Are you looking for a simpler way to teach social psychology? Principles of Social Psychology gives professors a clear path to instructing students in this multidisciplinary topic. Readers will come away with a solid understanding of the concepts that are crucial to this subject.
There are several ways to teach a course in social psychology. Because it is such a vast topic, professors can dip into so many different examples and real-world lessons. However, this can get overwhelming for both instructors creating semester-long plans and students trying to grasp the subject. Principles of Social Psychology narrows this playing field so that, in fact, classes can explore more deeply. Therefore, it is not so much a narrowing but more of a focusing. The textbook lays out the guiding principles that can lead to meaningful discussion on topics such as race, religion, sexuality, family, and much more.
With these guiding principles, professors have a road map to teaching this important subject. Principles of Social Psychology is a great organizational tool for instructors, but it also allows for customization. Each chapter builds upon the previous one. However, professors may jump around to different topics. The chapter summaries and “thinking like a social psychologist” portions of each chapter fulfill a need to reinforce ideas as the course progresses in whatever order the instructor wishes.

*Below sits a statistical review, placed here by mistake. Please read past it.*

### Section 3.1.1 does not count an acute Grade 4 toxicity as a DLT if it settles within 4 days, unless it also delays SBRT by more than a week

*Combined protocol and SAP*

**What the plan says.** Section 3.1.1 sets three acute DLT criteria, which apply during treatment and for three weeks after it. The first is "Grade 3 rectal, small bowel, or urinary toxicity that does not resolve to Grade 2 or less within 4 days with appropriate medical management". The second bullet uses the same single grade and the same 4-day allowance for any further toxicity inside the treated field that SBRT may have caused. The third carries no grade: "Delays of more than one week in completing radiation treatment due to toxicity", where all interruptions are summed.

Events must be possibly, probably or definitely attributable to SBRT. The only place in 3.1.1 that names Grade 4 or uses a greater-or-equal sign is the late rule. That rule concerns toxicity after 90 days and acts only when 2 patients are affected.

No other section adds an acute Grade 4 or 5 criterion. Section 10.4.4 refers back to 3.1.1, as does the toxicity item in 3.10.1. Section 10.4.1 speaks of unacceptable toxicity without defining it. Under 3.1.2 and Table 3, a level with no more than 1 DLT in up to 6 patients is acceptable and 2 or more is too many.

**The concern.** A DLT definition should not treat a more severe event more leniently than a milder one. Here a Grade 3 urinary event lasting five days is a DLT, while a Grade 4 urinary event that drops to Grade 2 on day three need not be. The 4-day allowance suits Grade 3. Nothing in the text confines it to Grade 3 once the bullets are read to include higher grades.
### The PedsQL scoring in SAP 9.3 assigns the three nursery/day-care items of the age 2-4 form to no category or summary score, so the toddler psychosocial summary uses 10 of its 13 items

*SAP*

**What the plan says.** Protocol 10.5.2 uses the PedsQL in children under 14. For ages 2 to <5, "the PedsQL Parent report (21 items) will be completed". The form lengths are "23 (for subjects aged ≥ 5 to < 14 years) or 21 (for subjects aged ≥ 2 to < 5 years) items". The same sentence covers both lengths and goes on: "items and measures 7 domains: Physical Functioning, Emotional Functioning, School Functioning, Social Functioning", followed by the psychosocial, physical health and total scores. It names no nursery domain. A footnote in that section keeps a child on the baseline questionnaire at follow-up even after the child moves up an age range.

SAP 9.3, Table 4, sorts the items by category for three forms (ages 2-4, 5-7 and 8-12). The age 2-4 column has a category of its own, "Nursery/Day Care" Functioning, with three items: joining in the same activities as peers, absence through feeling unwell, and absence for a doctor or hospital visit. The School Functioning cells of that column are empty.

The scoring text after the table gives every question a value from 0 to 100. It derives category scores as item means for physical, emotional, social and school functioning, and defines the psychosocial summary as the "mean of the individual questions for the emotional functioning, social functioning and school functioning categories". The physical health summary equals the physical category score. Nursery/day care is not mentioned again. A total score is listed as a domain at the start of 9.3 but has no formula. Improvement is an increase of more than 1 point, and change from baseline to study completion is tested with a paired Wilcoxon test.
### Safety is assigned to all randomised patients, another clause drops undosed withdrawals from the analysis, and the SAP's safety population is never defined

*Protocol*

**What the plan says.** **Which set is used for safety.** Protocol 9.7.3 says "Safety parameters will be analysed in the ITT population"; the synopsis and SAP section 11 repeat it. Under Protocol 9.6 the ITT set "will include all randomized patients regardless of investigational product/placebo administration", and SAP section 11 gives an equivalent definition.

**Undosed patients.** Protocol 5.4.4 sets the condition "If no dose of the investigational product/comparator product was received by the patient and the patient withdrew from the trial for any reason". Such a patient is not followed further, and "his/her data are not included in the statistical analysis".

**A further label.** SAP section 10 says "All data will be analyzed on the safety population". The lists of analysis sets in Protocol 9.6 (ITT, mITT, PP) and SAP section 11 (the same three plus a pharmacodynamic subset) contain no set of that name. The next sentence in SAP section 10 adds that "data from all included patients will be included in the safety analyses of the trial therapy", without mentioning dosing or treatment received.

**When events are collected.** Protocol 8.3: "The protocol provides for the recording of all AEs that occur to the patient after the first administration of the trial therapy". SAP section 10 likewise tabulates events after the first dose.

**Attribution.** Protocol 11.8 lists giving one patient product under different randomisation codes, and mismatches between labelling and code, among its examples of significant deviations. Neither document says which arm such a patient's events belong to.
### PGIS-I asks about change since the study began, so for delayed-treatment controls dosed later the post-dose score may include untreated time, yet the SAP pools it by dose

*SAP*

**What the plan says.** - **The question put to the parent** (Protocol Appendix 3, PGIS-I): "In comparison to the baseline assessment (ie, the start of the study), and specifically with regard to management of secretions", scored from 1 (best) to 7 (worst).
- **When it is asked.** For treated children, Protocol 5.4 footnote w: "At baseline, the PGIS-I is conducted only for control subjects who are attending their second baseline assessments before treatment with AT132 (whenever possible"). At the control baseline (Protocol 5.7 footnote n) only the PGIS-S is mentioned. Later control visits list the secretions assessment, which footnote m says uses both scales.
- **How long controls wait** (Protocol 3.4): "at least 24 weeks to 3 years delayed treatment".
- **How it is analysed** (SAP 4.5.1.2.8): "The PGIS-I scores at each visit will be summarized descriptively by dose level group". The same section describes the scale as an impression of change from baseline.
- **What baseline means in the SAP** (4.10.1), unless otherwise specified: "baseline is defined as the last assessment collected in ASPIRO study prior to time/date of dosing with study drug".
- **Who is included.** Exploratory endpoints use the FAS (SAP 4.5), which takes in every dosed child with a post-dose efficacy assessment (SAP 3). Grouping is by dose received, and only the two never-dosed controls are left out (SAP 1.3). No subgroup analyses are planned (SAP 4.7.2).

Principles of Social Psychology is a psychology textbook. But, it also incorporates many concepts from sociology, which introductory psychology students may not be familiar with. The textbook connects concepts to practical, real-world applications. These include health, business and consumer behavior, law, and the environment. Plust, it breaks concepts down so students can participate in class discussions “thinking like a social psychologist.”
Chapters of Principles of Social Psychology
1 – Introducing Social Psychology | 2 – Social Learning and Social Cognition | 3 – Social Affect | 4 – The Self | 5 – Attitudes, Behavior, and Persuasion | 6 – Perceiving Others | 7 – Influencing and Conforming | 8 – Liking and Loving | 9 – Helping and Altruism | 10 – Aggression | 11 – Working Groups: Performance and Decision Making | 12 – Stereotypes, Prejudice, and Discrimination | 13 – Competition and Cooperation in Our Social Worlds
The author of Principles of Social Psychology was removed at request of its publisher.